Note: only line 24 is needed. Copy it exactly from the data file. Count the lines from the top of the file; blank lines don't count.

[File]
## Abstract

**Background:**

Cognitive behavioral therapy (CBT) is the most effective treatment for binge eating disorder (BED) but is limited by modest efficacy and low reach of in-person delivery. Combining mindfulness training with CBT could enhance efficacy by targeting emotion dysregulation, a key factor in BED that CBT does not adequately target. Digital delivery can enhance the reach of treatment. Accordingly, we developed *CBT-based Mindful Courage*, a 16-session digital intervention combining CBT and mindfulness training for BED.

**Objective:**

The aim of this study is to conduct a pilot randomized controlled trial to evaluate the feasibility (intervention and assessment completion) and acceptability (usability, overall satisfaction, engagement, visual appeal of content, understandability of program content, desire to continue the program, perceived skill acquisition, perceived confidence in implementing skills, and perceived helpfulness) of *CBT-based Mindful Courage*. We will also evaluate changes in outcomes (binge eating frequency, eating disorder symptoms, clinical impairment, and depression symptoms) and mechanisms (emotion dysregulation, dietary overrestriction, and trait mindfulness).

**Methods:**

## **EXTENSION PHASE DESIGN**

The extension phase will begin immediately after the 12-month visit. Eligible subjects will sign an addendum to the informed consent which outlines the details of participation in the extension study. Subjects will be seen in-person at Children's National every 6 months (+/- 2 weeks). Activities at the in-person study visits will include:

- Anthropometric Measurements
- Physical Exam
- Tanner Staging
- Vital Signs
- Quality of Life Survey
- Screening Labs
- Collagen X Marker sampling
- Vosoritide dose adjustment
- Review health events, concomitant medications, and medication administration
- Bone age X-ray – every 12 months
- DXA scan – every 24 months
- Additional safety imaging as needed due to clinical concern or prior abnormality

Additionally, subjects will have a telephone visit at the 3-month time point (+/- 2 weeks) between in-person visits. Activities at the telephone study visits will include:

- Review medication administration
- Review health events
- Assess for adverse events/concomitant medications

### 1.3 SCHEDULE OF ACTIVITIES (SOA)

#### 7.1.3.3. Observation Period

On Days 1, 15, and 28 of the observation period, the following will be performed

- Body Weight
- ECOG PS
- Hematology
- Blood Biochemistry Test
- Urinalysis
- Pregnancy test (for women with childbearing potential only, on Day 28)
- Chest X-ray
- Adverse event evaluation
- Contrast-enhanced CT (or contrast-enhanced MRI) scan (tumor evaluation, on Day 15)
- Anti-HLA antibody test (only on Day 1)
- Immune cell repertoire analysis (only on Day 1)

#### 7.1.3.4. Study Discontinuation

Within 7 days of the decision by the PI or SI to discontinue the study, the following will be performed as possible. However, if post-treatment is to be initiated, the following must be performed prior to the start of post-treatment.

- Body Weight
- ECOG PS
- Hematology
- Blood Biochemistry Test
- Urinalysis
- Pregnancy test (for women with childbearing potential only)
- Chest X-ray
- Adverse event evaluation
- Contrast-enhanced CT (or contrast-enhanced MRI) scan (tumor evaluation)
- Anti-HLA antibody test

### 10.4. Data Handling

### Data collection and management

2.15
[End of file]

- Assess for adverse events/concomitant medications